Since the late 1950s and 1960s, it has become almost axiomatic that persons with serious mental illness are better off when they live in and are part of a community (1–6). More recently, community integration has been defined as an essential component of recovery for individuals with serious mental illness. Yet many basic questions about the community life of individuals with serious mental illness remain unanswered. Do persons diagnosed as having a mental illness have a distinct or shared experience of community? If so, what sorts of communities do they tend to seek? What barriers to community involvement—such as symptoms, stigma, or other factors (7–11)—are most consequential?
Although the construct of community integration can be measured with structured instruments (12,13), these instruments rely on an assumed definition of community that may be at odds with the lived experience of individuals with serious mental illness (14,15). Further, these instruments may not clarify why and how individuals with a serious mental illness come to experience a sense of community with certain people or in certain places.
Community—which usually connotes a locale for involvement as well as a nexus for social life (4,10,16–18)—tends to be described as an avenue that moves people away from illness. According to Bond and colleagues (1), “Community integration entails helping consumers to move out of patient roles, treatment centers, segregated housing arrangements, and work enclaves and enabling them to move toward . . . normal adult roles in community settings.” That is, community integration “implies ‘normalization,’” in which individuals with psychiatric diagnoses “live, work, play, and lead their daily lives without distinction from and with the same opportunities as individuals without disabilities.”
Ware and colleagues (4), echoing this view, stated, “The meaning of social integration is not different for different people.” They lamented that individuals diagnosed as having mental illness are “in the community, but not of it” because they may “live in neighborhoods alongside people without disabilities” but “remain, in a very real sense, socially excluded.” These researchers stressed that persons diagnosed as having mental illness should no longer be considered a special population and deserve “increasing identification with groups not defined by mental illness.” In other words, integration requires reducing barriers between those with and without mental illness and creating opportunities for participation in mainstream society (12,18,19).
Similarly, many researchers define community integration in contrast to the illness experience. McColl and colleagues (12) wrote that “community integration has been conceptualized as the opposite of handicap,” and Davidson (20) said that recovery involves “minimizing, managing, or overcoming the effects of being a mental patient, including, but not limited to, rejection from family, peers, and society as a whole [and] loss of sense of self as an effective social agent.” Furthermore, prevalent definitions of community often rely upon a dichotomous distinction between inside and outside mental health institutions, a definition that may reflect the historical origins of the community mental health movement as a means to facilitate deinstitutionalization (1,5,21). As Bond and colleagues (1) said, community integration “is not immersion in worlds created by and managed by mental health professionals. . . . These settings are designed specially to pull consumers into treatment and away from community life.”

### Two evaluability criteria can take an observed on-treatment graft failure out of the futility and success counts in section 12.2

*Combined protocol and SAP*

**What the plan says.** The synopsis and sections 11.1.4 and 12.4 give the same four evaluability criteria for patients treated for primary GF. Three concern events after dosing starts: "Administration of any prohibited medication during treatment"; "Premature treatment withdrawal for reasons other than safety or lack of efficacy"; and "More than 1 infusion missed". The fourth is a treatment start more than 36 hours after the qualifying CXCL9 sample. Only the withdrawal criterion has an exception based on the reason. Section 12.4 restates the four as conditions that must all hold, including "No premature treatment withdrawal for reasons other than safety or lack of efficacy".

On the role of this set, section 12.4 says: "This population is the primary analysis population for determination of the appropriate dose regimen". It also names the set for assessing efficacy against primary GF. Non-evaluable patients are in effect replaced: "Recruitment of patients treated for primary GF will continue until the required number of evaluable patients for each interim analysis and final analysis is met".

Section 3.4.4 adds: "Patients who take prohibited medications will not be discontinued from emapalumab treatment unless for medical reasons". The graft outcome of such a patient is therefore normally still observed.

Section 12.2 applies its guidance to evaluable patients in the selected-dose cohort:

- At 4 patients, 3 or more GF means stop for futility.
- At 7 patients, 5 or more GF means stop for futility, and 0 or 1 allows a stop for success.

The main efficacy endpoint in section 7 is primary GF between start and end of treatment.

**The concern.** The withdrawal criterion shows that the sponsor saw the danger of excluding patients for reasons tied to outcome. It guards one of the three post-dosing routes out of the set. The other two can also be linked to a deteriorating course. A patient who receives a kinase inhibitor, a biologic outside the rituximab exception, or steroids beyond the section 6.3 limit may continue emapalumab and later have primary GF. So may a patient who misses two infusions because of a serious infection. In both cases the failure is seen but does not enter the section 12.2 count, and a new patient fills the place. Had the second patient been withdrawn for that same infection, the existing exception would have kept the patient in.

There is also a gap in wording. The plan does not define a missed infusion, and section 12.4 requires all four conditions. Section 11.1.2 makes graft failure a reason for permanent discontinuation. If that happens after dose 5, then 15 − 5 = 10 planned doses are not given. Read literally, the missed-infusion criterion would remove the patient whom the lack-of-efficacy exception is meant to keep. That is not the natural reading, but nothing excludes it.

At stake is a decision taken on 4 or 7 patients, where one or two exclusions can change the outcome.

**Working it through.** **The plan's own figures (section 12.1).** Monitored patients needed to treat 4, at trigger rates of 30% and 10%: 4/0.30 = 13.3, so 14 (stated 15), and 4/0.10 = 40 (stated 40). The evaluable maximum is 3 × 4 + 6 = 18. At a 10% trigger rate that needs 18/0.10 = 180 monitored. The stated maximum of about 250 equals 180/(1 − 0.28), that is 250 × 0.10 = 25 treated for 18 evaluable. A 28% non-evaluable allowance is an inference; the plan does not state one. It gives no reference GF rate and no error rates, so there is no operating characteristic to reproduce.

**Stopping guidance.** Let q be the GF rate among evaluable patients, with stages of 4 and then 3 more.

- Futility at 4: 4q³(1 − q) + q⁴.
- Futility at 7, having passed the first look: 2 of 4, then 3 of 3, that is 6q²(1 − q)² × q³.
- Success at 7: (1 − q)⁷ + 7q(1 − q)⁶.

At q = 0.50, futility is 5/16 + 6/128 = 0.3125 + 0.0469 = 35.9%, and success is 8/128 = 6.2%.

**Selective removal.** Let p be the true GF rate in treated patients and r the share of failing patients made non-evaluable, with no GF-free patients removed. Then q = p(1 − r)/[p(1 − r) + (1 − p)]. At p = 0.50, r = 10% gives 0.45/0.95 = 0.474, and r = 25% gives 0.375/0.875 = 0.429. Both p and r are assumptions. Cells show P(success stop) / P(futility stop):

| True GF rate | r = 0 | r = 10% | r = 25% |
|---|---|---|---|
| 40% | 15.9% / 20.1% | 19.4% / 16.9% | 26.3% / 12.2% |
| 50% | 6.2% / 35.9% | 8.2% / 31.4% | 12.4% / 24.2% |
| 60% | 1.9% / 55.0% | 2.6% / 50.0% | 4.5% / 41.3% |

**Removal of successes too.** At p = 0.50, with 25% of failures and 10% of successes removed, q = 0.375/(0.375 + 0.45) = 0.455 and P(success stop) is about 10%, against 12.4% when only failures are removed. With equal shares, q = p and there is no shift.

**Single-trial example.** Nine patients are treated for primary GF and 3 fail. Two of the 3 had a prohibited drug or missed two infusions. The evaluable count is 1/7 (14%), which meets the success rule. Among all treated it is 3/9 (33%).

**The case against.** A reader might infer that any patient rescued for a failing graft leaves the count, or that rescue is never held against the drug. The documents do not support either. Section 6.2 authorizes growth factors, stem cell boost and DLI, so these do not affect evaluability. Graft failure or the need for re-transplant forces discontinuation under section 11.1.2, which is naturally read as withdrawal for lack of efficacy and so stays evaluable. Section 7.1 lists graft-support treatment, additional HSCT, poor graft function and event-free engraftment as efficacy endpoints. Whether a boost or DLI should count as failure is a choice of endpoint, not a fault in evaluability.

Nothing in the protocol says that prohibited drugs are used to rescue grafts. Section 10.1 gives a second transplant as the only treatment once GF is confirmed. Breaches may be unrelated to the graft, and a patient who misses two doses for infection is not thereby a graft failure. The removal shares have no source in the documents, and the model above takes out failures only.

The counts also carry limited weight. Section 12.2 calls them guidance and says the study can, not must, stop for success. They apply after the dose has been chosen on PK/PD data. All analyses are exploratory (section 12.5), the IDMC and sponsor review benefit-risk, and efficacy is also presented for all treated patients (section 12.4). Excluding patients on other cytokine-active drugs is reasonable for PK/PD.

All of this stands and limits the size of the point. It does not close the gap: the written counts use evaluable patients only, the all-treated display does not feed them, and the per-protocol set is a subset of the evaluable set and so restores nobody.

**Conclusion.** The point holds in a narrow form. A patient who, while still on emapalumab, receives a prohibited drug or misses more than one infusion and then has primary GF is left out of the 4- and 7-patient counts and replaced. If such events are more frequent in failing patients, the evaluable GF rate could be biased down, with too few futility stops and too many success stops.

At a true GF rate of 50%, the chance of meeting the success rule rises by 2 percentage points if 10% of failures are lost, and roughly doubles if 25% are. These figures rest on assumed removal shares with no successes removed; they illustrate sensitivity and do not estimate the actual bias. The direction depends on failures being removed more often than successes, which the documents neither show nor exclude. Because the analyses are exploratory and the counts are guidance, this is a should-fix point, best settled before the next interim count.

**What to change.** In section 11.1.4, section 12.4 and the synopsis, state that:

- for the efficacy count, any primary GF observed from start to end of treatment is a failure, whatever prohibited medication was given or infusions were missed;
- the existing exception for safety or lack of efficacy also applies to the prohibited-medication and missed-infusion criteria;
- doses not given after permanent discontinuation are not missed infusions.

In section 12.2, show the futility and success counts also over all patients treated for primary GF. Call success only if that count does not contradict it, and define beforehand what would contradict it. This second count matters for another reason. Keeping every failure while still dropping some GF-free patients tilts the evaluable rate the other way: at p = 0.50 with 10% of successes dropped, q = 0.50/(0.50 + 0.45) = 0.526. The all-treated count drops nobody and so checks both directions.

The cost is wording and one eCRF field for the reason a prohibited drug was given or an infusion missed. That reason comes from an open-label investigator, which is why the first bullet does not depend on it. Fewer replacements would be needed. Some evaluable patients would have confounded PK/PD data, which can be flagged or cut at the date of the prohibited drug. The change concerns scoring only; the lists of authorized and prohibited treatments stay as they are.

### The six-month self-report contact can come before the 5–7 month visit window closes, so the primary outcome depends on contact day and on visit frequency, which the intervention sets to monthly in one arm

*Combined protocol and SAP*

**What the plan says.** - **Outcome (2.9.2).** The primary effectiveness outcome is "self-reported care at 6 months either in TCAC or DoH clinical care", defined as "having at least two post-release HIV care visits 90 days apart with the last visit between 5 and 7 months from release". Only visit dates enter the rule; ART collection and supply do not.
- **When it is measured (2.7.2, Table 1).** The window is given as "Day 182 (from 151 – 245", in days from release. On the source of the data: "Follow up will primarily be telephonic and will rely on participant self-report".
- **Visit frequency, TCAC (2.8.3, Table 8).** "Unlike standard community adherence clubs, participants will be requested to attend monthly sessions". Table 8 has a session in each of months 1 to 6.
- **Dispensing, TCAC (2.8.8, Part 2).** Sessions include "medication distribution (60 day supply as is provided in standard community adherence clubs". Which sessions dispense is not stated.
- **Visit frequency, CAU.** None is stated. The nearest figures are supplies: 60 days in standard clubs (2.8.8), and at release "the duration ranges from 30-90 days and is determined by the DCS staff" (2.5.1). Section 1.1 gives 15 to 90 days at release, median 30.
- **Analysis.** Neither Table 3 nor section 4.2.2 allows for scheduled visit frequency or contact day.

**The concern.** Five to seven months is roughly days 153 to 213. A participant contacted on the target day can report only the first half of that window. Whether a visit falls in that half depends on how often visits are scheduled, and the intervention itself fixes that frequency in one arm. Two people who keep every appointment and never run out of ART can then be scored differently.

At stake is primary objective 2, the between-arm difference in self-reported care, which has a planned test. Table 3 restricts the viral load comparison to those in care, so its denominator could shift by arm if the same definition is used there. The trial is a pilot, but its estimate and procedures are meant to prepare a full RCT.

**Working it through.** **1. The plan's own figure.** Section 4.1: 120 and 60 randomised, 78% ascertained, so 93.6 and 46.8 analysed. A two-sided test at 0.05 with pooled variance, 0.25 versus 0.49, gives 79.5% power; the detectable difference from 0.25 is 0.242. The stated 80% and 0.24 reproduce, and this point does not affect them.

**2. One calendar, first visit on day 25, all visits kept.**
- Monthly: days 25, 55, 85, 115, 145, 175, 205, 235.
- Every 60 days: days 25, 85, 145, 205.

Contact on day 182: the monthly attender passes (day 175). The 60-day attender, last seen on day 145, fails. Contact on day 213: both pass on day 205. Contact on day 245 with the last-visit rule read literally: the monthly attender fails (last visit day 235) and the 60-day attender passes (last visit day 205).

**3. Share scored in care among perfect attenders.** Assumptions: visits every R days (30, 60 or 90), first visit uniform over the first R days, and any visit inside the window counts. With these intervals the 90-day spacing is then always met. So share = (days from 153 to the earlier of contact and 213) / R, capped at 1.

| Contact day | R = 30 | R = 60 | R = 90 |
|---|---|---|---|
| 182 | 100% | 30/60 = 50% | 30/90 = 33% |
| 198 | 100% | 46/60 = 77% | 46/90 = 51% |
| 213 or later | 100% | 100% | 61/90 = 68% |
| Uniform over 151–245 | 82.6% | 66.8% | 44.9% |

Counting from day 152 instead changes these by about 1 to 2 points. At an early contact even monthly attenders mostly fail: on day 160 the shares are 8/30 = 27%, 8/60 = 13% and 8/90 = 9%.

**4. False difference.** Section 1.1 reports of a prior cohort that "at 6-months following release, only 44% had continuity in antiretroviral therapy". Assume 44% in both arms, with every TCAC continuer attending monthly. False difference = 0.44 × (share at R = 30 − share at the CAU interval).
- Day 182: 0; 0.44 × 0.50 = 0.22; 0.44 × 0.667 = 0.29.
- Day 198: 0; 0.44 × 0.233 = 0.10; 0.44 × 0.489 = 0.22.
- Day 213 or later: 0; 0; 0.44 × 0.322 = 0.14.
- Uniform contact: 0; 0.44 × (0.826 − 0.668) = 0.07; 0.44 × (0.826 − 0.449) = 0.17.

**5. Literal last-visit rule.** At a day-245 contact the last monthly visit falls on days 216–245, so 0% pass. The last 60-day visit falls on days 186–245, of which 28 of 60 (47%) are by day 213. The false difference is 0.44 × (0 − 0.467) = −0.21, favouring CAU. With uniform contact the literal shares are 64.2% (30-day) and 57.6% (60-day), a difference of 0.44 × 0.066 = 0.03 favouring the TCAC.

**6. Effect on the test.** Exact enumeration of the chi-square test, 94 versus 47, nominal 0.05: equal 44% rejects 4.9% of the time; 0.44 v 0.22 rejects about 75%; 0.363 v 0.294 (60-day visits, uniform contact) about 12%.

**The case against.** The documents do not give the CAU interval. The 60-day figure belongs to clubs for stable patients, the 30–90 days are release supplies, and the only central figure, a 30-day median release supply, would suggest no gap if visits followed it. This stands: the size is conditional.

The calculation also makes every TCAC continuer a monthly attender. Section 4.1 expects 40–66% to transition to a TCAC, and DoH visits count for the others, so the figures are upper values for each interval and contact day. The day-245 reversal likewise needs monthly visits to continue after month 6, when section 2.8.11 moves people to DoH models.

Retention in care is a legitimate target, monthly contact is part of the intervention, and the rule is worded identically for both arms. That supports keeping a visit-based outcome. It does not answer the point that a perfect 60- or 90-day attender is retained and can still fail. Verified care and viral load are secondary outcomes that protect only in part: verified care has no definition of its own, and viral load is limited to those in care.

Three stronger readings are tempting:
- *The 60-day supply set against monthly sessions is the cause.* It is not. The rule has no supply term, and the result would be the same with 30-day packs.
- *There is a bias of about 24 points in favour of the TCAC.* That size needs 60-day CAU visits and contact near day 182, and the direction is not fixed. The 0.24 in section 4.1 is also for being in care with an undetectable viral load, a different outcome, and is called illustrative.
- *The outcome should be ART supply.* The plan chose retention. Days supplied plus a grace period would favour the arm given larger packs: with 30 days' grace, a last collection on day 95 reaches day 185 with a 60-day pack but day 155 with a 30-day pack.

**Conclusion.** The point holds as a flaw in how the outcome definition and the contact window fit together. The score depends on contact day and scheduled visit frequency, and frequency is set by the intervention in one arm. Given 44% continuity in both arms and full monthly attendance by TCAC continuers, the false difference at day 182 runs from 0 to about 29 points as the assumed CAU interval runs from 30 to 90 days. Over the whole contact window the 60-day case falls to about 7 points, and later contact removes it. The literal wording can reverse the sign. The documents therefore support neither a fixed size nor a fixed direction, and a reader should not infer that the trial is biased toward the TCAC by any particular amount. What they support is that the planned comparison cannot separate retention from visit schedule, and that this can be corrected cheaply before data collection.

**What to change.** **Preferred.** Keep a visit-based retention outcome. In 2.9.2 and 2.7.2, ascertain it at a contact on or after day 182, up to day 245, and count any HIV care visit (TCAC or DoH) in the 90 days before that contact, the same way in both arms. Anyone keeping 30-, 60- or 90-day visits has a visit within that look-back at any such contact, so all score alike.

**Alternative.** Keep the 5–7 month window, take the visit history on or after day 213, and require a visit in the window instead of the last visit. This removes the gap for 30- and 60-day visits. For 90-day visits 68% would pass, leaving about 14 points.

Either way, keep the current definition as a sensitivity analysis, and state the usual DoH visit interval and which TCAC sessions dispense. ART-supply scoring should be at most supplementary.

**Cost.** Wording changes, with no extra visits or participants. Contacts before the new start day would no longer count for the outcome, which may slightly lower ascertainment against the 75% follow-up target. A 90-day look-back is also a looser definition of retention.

However, studies that explore the experience of community living among persons with mental illness suggest that communal life can be fraught with challenges (10,22–27). Persons diagnosed as having psychotic disorders often report decreased interest, motivation, or tolerance related to interpersonal interactions and social activities (28–31). Although social contact can provide support, social interactions also can have negative effects, including discomfort, social undermining, or stigma experiences (32,33). For this reason, evidence-based interventions for serious mental illness include social skills training, supported employment, and other strategies that facilitate community integration. Ironically, because these programs can be time-intensive, they may also increase clients’ contact with mental health providers and peers with mental illness, integrating them into treatment rather than into the mainstream community.
To develop more robust theoretical models of community integration, we examined the ways in which individuals diagnosed as having serious mental illness define and evaluate the communities in their lives. We asked participants to talk about the experience of community, describe the attributes of the communities with which they feel involved, and comment on involvement with mainstream communities versus those defined by mental illness experiences. Below, we describe how study participants define community, the kinds of communities they seek or avoid, and the processes through which communities gain intrinsic value for them.